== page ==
Slim was slimmed. Shares in Carlos Slim’s Mexican telco colossus America Movil fell 11% in eight days after Mexico’s new president Enrique Pena Nieto announced stiff penalties on local telcos that control more than half their markets — and abolished foreign telco ownership limits. American Movil owns 70% of mobile and landlines. The reforms also clear spectrum space for two new national networks, allowing non-Mexicans to control 49% of broadcasters.

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Stats show just 12 million of Mexico’s 115 million inhabitants went to the cinema last year. With new media opening up, and content-hungry TV webs on the horizon, Hollywood and key Mexican producers-distributors are directing their energies outside plexes.


The European Commission has proposed allowing U.S. film and TV players to qualify for pre-financing benefits and subsidies, which would effectively end France’s quota system. (TV channels in France must dedicate 60% of their skeds to European programs.) Hollywood has been losing market share in various Euro territories, so a free-trade treaty with the 27 EU countries would be El Dorado. The official debate begins this summer, and promises to be prolonged, with Euros already complaining.


Til Schweiger reinforced his status as Germany’s top star on two fronts. His debut March 10 as the star of the long-running TV crime series “Tatort” attracted 12.6 million viewers, a 34 audience share. And his Warner Bros. comedy “Kokowaah 2” has taken $22.3 million in six weeks at the local box office; it’s a sequel to Germany’s highest-grossing film of 2011. A Hollywood remake of the first film is in the cards, with Bradley Cooper set to play the lead.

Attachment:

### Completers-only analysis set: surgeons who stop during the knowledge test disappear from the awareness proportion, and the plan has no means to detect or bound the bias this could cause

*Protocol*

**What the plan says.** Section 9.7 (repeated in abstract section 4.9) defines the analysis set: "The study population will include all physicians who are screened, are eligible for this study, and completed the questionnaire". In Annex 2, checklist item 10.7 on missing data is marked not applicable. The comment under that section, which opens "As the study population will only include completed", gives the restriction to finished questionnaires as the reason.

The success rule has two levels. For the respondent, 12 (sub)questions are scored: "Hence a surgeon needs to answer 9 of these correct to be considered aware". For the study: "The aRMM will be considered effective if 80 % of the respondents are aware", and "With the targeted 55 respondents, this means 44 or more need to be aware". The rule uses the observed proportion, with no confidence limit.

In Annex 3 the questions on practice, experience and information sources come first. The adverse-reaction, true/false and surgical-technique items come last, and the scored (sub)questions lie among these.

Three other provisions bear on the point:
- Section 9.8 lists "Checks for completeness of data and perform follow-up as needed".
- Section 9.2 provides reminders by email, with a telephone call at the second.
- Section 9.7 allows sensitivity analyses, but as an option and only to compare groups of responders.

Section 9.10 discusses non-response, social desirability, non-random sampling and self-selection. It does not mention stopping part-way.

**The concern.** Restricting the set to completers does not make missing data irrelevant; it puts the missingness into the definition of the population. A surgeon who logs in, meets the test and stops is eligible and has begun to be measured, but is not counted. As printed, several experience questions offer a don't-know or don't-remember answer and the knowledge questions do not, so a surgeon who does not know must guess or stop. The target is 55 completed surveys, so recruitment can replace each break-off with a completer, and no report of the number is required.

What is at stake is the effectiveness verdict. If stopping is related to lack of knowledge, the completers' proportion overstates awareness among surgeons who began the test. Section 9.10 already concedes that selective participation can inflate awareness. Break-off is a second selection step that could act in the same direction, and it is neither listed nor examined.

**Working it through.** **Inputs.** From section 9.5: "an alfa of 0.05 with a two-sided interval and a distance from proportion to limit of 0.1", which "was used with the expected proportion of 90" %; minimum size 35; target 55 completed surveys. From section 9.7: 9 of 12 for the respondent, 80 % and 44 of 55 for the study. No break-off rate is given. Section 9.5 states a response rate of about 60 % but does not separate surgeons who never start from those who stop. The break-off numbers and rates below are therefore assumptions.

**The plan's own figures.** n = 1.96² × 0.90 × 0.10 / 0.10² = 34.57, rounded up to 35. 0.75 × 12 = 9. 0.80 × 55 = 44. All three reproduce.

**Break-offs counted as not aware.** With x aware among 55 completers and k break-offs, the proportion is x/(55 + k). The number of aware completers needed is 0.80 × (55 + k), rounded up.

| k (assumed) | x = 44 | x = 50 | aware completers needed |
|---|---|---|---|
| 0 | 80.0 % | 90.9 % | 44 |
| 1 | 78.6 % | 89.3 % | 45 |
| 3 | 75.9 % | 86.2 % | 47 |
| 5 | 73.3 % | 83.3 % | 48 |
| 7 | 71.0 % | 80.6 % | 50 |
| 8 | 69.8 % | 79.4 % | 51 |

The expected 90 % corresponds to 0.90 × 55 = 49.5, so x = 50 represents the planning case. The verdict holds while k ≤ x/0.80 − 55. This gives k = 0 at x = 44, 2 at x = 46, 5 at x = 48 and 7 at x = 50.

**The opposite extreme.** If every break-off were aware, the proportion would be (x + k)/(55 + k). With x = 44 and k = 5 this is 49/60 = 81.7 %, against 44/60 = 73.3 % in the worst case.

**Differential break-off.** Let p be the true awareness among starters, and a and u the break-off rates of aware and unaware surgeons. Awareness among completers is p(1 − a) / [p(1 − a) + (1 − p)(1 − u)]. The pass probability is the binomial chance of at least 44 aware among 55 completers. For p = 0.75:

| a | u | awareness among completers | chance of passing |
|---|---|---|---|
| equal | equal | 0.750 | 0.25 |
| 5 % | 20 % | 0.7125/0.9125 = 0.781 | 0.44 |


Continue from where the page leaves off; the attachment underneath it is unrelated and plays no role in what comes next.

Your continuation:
President Obama, speaking to Israeli students in Jerusalem March 23, got whoops and applause when he opened his speech by name-dropping one of Israel’s most searing political-satire TV shows. Emphasizing all is cool with Israeli Prime Minister Benjamin Netanyahu, he deadpanned, “Any drama between me and my friend Bibi over the years was just a plot to create material for “Eretz Nehederet.” … We just wanted to make sure the writers had good material.”


Hollywood and Brazil’s local pic industry look to be the major beneficiaries of the country’s growing plexing. Last year, B.O. spiked 16% to a best-ever 1.6 billion reals ($808.1 million). Nearly half of that jump was attributed to the 51 cinemas that opened in 2012. The country is still vastly underscreened, and Brazilians on average go to the cinema less than once a year.


Latin American film festivals see growth and global branding in reaching out to their higher-profile colleagues. On March 26, Buenos Aires’ film fest Bafici (April 10-21) will unveil a rich lineup and confirm details of Buenos Aires Lab Goes to Cannes: Bafici Work in Progress (WIP), which screens the best of April’s BAL pics on the Croisette on May 21.

Compiled by Timothy M. Gray
Reported by Leo Barraclough, John Hopewell, Debra Kamin, Elsa Keslassy, Naman Ramachandran, Mark Schilling, Nick Vivarelli